The 2013 growing season likely will be more of "randomness" in rainfall than a major trend shift to a return of general rainfall.
That's what Dr. John Nielsen-Gammon told attendees at the ongoing 2013 Beltwide Cotton Conferences at San Antonio, Texas on Tuesday.
The Texas A&M University Regents Professor and Texas State Climatologist said El Nino, a warming of temperatures of the Pacific Ocean, which normally means more rainfall, failed to live up to its expectations and just fizzled out. But La Nina, a cooling of ocean surface temperatures that largely resulted in historic drought in Texas in 2011 and also dry conditions in 2012, may not be the driving force in 2013, either.
Instead he said the Tropics look neutral for 2103. He said that means that cotton growers and other farmers shouldn't expect a return to a wet year, but more of a neutral growing season this spring and summer.
The El Nino and La Nina weather cycles are not the only factors that can affect the climate, Nielsen-Gammon noted. He said large volcanic eruptions, dust in the atmosphere, ground cover or lack of it on land, and other factors can all impact weather and rainfall. In addition to the Pacific, the Atlantic Ocean also can bring significant weather changes, including that of cotton growing regions.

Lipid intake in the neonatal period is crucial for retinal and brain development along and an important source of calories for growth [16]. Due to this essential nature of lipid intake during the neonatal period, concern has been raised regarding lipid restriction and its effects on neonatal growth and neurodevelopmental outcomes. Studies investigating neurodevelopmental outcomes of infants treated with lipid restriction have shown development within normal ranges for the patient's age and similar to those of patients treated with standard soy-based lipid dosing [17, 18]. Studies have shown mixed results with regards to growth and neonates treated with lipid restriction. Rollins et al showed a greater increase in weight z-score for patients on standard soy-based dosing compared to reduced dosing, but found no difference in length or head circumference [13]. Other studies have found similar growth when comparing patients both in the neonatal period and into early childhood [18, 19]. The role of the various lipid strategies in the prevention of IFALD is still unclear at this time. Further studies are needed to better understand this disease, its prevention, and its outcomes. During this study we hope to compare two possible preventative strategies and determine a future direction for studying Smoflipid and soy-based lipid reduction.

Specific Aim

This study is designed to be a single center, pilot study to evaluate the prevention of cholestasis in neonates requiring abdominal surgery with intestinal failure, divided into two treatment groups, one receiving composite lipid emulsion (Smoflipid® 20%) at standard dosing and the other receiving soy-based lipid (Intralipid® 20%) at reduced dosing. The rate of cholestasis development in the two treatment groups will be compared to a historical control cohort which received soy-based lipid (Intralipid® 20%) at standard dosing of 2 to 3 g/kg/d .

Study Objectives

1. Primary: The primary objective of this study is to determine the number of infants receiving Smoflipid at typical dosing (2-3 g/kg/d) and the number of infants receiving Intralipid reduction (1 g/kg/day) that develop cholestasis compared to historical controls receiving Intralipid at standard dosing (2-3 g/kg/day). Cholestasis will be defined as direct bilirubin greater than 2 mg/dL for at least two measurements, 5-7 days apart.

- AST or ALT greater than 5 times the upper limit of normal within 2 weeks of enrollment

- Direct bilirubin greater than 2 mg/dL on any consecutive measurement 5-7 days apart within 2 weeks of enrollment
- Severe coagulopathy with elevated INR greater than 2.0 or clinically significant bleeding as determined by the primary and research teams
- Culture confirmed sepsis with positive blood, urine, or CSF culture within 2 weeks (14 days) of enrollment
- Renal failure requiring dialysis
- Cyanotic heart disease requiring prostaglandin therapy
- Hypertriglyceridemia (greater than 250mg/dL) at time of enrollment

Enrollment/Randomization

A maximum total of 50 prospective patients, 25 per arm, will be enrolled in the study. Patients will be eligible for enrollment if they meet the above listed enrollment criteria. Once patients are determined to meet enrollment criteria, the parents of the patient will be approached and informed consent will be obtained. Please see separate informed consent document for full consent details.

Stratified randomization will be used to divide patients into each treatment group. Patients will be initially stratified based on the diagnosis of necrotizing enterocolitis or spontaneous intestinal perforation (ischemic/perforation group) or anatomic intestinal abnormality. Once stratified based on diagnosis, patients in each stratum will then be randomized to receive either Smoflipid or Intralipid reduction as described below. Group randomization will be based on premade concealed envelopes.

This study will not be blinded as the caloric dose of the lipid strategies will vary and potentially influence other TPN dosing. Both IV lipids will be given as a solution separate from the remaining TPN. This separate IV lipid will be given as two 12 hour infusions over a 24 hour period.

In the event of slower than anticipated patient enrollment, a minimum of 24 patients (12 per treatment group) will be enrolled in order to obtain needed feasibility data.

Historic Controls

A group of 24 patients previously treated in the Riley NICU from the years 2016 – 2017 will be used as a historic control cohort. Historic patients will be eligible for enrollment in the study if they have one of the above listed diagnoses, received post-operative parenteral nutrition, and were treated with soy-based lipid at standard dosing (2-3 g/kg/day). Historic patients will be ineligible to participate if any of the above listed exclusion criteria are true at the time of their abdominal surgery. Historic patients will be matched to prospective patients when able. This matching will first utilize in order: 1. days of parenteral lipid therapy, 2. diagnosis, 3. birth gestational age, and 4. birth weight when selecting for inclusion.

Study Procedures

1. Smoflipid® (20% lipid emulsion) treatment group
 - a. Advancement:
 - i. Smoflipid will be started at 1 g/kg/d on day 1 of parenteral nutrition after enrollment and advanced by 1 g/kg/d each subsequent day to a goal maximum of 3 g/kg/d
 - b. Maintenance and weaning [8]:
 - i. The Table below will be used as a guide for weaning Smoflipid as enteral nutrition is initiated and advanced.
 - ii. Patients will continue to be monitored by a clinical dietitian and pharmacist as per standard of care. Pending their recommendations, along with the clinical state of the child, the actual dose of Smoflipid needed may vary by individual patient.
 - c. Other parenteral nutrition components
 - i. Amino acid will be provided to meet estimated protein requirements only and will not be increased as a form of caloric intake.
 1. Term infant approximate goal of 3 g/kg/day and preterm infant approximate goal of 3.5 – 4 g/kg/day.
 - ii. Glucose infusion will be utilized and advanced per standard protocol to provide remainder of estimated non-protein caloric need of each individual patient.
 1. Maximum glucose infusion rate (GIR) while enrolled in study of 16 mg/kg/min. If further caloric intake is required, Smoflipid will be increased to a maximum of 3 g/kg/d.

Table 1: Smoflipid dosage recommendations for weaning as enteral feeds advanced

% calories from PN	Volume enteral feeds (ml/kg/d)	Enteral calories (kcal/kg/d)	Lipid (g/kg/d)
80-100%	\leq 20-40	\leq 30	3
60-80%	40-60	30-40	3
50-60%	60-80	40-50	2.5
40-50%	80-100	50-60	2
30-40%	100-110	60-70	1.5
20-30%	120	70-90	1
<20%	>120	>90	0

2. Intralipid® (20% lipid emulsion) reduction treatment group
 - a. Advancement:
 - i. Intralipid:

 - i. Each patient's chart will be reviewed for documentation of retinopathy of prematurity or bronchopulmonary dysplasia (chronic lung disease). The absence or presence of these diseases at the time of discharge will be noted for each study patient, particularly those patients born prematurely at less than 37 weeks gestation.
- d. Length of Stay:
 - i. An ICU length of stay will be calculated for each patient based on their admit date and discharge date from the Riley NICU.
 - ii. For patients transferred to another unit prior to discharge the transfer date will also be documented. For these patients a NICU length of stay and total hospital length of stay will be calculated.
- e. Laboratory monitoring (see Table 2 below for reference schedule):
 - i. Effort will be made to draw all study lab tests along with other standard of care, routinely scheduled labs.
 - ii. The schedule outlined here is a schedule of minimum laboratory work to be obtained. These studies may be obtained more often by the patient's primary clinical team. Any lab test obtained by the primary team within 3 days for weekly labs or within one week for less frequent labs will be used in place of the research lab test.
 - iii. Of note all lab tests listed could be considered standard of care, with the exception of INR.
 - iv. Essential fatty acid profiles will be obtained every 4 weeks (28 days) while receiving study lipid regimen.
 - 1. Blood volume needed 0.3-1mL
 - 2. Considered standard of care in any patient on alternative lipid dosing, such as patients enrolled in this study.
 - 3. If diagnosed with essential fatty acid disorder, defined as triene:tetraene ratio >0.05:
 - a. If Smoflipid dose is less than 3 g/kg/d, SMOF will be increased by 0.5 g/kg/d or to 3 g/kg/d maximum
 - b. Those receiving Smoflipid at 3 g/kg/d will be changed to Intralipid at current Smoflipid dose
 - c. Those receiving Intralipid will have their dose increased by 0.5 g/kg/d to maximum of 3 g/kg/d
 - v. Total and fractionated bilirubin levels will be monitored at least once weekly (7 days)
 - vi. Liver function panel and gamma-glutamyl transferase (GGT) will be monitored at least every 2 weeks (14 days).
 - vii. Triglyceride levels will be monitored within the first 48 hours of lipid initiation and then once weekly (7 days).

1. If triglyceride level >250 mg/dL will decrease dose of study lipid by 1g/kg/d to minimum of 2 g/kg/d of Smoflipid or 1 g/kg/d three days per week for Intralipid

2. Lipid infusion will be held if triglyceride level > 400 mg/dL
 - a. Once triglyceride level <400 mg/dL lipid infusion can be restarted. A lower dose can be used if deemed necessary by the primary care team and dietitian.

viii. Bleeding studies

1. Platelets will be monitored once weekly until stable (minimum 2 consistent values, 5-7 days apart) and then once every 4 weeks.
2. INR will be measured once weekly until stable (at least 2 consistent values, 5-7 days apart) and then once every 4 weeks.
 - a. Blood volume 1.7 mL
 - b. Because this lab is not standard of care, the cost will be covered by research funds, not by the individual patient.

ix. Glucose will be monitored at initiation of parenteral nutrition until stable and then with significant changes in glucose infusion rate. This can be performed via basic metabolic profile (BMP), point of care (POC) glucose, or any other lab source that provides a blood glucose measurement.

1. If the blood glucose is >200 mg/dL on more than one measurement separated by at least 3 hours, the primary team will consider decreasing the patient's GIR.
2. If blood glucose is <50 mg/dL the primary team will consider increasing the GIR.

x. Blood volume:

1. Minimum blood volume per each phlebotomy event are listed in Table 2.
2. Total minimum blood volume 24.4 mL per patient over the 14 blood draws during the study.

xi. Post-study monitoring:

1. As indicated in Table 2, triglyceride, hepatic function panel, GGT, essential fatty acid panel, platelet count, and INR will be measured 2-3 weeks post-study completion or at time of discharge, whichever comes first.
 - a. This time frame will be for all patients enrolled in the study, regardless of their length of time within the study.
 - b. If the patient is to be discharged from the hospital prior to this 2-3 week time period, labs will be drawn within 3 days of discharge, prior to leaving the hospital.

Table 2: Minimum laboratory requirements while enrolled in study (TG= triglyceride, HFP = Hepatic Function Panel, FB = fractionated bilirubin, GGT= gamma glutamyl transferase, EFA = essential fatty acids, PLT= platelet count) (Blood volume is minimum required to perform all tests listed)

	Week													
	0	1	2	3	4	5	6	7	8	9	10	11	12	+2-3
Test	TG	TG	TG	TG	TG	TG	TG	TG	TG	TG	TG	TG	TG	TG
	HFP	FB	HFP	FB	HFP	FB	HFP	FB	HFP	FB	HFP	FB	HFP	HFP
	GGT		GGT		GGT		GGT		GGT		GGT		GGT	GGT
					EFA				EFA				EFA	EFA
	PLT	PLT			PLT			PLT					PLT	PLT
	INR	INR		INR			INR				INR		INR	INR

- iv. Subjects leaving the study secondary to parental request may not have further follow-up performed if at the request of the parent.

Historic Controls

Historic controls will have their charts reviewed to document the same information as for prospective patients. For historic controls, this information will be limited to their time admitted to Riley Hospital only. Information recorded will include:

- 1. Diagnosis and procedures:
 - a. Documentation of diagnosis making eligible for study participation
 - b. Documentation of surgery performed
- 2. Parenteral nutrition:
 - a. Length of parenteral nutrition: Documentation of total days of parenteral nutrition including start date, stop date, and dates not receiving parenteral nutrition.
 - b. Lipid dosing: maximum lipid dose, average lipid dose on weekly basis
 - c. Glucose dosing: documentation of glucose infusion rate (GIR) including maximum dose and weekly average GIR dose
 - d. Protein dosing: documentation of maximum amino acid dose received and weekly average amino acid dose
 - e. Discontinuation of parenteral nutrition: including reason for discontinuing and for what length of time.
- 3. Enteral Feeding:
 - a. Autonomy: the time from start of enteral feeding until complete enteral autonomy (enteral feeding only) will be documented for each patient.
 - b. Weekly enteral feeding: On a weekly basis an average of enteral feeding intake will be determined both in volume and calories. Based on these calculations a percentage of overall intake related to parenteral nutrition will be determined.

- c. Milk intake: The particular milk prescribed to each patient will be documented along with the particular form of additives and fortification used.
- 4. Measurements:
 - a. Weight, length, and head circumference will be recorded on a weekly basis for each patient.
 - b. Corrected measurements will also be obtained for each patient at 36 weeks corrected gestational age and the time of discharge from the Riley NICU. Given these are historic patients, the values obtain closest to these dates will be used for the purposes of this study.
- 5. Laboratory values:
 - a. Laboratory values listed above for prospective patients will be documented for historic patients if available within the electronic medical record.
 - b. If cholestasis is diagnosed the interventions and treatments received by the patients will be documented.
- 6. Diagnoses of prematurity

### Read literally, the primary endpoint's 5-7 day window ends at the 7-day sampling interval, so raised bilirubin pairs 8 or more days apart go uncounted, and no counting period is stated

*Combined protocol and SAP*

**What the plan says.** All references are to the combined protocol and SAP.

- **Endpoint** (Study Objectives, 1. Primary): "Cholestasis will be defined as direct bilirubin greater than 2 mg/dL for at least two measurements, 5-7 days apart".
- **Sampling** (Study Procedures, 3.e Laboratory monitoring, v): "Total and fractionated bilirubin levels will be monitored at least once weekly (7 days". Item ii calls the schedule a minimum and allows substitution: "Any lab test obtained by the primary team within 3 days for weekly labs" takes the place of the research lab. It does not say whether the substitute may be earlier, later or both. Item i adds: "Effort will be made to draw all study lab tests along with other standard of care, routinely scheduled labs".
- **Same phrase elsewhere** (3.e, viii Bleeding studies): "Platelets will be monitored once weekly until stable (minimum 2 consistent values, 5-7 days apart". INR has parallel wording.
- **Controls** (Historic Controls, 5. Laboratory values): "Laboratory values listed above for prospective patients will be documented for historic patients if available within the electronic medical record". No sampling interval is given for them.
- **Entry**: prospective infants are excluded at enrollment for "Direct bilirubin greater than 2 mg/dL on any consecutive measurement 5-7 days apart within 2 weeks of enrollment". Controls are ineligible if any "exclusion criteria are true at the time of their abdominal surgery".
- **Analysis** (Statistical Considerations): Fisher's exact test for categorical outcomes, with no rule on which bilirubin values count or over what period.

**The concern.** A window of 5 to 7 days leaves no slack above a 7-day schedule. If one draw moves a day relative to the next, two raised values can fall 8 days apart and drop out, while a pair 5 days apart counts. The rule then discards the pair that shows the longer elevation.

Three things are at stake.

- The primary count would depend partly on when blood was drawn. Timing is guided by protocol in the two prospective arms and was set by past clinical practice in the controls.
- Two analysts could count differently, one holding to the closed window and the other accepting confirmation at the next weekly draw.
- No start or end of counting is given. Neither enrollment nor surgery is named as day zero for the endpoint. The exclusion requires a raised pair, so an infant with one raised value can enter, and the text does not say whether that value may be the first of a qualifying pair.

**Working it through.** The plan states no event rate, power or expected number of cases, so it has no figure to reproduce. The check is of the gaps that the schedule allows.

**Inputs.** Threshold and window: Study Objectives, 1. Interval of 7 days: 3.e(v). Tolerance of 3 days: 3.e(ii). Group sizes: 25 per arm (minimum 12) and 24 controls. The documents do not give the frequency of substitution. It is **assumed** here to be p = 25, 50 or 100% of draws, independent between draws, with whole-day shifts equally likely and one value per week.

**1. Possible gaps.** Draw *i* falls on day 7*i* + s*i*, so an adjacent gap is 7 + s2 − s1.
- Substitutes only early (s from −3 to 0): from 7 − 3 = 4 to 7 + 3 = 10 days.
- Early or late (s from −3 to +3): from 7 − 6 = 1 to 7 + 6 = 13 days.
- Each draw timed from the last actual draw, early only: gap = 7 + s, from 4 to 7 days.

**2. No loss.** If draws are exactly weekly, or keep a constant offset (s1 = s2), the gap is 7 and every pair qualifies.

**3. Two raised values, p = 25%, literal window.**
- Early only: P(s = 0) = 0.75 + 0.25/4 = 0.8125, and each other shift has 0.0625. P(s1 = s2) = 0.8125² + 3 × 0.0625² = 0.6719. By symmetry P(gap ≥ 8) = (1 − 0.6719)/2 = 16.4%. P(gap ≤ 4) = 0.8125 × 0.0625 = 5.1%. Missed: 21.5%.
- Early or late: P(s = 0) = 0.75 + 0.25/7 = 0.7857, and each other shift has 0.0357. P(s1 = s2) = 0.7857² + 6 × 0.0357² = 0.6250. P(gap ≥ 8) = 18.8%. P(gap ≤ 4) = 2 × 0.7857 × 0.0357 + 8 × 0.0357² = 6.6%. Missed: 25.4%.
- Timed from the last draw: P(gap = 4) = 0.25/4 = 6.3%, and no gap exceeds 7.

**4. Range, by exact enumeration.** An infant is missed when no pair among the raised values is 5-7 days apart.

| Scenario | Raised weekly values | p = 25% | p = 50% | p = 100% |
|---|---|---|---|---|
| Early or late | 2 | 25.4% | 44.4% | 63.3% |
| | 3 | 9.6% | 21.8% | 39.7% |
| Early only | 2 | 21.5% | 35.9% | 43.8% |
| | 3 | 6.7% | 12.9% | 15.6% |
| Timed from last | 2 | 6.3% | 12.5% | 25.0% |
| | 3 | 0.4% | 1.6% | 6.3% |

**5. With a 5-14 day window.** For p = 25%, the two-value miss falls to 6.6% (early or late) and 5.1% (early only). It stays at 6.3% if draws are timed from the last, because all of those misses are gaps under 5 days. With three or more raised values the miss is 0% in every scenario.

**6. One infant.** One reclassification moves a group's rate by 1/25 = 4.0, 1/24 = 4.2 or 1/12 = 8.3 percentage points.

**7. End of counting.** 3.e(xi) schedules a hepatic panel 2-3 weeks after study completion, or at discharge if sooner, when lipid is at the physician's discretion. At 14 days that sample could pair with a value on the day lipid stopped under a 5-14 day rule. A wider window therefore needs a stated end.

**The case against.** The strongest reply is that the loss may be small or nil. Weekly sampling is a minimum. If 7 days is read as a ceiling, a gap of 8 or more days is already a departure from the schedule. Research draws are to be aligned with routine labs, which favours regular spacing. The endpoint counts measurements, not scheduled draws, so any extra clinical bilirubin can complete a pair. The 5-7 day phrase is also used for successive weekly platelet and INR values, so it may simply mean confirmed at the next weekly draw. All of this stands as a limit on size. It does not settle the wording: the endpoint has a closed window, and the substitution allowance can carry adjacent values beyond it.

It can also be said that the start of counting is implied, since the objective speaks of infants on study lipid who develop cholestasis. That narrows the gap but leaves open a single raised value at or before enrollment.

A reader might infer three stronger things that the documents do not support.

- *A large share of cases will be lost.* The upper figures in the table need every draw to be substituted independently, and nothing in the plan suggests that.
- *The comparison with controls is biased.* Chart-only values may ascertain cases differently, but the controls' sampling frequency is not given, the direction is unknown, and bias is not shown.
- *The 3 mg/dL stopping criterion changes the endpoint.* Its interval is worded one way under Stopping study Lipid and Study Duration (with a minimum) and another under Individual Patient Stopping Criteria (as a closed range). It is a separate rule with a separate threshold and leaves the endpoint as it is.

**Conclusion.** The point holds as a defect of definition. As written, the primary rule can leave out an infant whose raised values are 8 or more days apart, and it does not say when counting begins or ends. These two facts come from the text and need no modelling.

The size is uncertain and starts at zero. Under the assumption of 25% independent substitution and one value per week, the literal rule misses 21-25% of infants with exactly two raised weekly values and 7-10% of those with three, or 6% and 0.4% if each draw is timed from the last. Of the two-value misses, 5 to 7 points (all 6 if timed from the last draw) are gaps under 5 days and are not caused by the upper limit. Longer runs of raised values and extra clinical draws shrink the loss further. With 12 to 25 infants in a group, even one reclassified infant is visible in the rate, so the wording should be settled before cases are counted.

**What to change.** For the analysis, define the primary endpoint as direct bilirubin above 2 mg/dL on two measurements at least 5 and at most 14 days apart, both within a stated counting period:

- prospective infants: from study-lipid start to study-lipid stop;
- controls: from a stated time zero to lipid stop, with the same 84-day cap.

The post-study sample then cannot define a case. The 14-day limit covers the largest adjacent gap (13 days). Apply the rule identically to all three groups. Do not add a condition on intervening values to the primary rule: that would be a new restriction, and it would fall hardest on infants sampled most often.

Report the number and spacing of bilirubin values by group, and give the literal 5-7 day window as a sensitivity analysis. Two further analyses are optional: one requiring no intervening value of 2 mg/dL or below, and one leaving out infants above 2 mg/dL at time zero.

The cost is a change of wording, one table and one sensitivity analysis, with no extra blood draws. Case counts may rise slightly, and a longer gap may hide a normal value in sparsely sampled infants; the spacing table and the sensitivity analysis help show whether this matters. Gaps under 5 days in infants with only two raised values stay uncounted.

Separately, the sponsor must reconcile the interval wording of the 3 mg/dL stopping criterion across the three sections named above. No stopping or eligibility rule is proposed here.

Nielsen-Gammon said even when computer models look at the impacts of ocean temperatures, there always will be some random occurrences in rainfall, where a particular locality catches an isolated rain.
Among regions of the Cotton Belt, the climatologist said Texas and the Southwest, as a whole, likely will remain basically in the grips of dry conditions during the growing season.
Dr. Gaylon Morgan, Texas A&M AgriLife Extension Service state cotton specialist, College Station, said for much of Central and West Texas the drought never ended. Although not as severe as 2011, the 2012 crop year was tough—extremely hot and dry over most of Texas.
Morgan said neighboring Oklahoma did not fare any better. In fact, Oklahoma only harvested 50% of its original planted acres in 2012.
The cotton specialist says he fully expects a big decrease in cotton plantings in 2013, as cotton will find it difficult to compete with more attractive grain crops.
But whatever crops producers decide to grow in this year, Climatologist Nielsen-Gammon says not to expect a major shift back to generally wet conditions this year.
"The Tropics look neutral," he said.
But noting that the historic 2011 drought was both the driest and hottest in Texas history, maybe "neutral" for this growing season is not so bad, Nielsen-Gammon observes.
He concluded neutral Tropics for weather is positive news in the sense that in recent years, the Tropics had been going against cotton producers, especially in the Southwest.
It's likely not what cotton growers gathered in San Antonio wanted to hear for 2013 rainfall prospects, especially after so many had endured two years of drought, but it's the best the well-known climatologist could foresee at this time.